Around Father's Day is when I make the first peach cobbler of the summer—usually on the day itself to celebrate.
The peaches start arriving at the farmers' market around now, quietly at first and selling out early, and their perfume and perfect freshness make it really worth the effort to get to the stands early and secure our own local varieties. Southerners often think of thick biscuit-y toppings as the only definition of cobbler, but I've come across many cooks (some of them Southerners transplanted as far north as Maine) who like pie dough—baked as crisp-edged as a shortbread cookie—to top the slightly sweetened fruit with. And this is how we like peach cobbler—all the taste of fresh fruit pie without the fuss of a double crust, so I guess you could call it a peach pot pie. You can make it in any oven-proof dish deep enough to suit your gathering. If you happen to be at the beach in a rented cottage with random cooking utensils and you forgot to bring your all-time favorite pie dish (and there isn't one in the beach house kitchen, though there is a 1950s ice crusher), this approach can be a real lifesaver when it comes to having peachy dessert in season. I've used everything from oval casseroles to 12-inch glass pie plates and brownie pans for cobbler. It's a pleasure, not a science, with delicious results.
If you're pressed for time but still seduced by the peaches at the market, you can always buy half a pound cake from one of the farmers' stands and create a sauce much like the strawberry one in our April 16 Locavore Cooking: Peel six to eight small or medium peaches (you want at least an 8-ounce cup of sauce) and puree with a tablespoon of brandy or water and two to four tablespoons sugar (to taste, depending on the sweetness of the fruit) plus a tablespoon of lemon juice to protect the color. Spoon onto pound cake slices garnished with fresh peaches and whipped cream.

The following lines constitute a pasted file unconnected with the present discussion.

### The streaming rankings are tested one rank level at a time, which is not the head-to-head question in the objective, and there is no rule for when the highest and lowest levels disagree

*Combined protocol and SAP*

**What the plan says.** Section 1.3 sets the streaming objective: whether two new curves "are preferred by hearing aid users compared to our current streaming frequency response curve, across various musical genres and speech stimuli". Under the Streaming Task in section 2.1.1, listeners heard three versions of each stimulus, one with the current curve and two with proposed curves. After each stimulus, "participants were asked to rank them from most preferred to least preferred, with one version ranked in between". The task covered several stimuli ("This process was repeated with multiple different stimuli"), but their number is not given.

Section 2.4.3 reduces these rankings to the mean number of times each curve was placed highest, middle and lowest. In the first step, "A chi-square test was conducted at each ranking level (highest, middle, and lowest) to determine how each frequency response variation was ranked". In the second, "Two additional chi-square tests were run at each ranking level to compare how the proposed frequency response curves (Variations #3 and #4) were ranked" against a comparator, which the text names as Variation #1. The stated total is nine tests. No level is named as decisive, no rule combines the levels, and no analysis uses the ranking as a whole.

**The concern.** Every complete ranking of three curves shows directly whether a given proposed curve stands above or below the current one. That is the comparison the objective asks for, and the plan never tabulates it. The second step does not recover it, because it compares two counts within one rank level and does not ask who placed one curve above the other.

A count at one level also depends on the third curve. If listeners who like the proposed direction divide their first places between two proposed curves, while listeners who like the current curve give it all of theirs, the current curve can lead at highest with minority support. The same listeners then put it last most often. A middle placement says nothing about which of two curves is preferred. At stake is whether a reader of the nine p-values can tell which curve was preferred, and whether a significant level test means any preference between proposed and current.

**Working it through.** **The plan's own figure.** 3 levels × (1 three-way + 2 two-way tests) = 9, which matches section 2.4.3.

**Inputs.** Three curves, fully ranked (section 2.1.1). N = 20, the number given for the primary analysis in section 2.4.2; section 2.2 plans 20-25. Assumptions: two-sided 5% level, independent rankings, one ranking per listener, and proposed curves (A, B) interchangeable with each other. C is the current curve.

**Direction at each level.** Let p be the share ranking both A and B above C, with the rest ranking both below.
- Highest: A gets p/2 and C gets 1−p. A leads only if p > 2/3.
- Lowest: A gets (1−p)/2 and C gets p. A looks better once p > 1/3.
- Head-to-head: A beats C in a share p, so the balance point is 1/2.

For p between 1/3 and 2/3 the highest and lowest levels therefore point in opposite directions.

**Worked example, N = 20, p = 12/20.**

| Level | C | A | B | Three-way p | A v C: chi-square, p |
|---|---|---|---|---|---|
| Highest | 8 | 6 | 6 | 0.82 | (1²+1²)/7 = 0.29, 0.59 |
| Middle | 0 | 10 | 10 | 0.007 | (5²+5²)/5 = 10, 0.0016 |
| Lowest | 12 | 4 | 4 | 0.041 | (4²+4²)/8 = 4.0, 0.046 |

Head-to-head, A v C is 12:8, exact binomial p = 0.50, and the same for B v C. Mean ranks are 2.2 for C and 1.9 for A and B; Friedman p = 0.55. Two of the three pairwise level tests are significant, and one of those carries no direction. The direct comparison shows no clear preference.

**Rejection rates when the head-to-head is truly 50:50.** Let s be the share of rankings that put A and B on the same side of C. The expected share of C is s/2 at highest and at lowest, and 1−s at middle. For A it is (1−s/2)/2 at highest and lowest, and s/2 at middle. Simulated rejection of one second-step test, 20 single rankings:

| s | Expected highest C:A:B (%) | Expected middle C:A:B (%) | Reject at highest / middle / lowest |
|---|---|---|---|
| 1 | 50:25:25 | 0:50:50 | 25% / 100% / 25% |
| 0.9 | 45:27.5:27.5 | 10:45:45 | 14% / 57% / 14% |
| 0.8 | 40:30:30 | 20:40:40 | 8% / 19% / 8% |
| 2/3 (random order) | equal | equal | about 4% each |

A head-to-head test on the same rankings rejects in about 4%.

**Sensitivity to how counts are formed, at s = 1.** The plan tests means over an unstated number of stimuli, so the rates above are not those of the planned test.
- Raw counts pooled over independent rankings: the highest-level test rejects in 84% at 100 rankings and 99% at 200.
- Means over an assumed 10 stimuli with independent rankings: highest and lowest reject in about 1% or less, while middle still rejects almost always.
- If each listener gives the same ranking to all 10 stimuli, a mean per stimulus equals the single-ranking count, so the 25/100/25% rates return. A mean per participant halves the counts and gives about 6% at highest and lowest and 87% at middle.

Peach Pot Pie
8 large or 10 medium peaches, pitted, peeled and thinly sliced
1/2 to 3/4 cup sugar (depending on sweetness of peaches)
Pinch of salt mixed with 1 teaspoon cornstarch (more if peaches are very juicy)
1/2 stick (1/4 cup) butter
Whipped cream or ice cream
Toss the sugar, salt and cornstarch together and stir into peaches. Turn the mixture into a buttered deep-dish pie plate or a casserole.
1 1/2 cups all purpose flour (may need more for rolling if dough is wet)
1 stick very cold (frozen is great) butter
2 tablespoons vegetable shortening
In the bowl of a food processor, pulse to combine flour with butter and shortening until it resembles breadcrumbs. Add ice water a tablespoon at a time, pulsing the processor with on/offs in between additions, to form pie dough. Turn dough onto floured wax paper, pat into a disk an inch thick, dust the top of dough with more flour, and cover with another sheet of wax paper. Chill for a half-hour.
When your peaches are ready, roll out the dough between the wax paper in the general shape of the pan you are using. When dough is an inch or two larger than circumference of your pan, peel off one of the sheets of wax paper and flip that side onto peach filling. Don't worry if your crust looks ragged or gummy, it'll still bake up crisp. Peel off second waxed paper, maneuver dough to cover filling, crimping the edges and forking the crust to allow steam to escape. If the dough breaks up, patch it together—it'll still bake up crisp and fruity and sometimes the breaks provide much needed additional vents. The idea is not to overhandle the dough, so that the crust is a flaky companion to the peaches. Bake at 45 minutes in a 425-degree oven. If your crust starts to brown sooner, test the peaches for tenderness; if they're still too firm, loosely lay foil over top and continue baking.
Serve warm with ice cream or whipped cream.
If you ever buy more of something than you can use at the farmers' market, I know the feeling. Sometimes our deadlines and commitments mean we don't get the half-bushel basket of peaches put up in the freezer. A very dear friend of mine gave me a bottle of this cordial for Christmas one year; the next year, we started making it together. It is lovely as is, as a flavoring in sangria, poured over ice cream, and as a bright burst of summer in winter. The recipe is primitive, and you'll have to do some taste-and-see over several seasons to choose what works for you.
About a peck, or one quarter-bushel basket, of fresh, very ripe peaches, scrubbed
Two fifths (1,500 ml) gin or vodka of choice
2 cups brown sugar
1 cup brandy
Place peaches in a gallon jar and add gin or vodka. Add sugar, allowing it to settle over other contents. Add brandy. Allow to ferment for six weeks in the jar. Strain into large punch bowl to reduce sediment, and using a glass measuring cup with a spout and a funnel, decant into a recycled vinegar bottle (sterilized in the dishwasher) or something similar and cork or screw on original (sterilized) lid. Line the harvest up on your sideboard and allow to age at least three months (we used to measure from the time we made the brandy to the first autumn fire in the woodstove). Note: There will be some sediment; it will not be a clear liquid.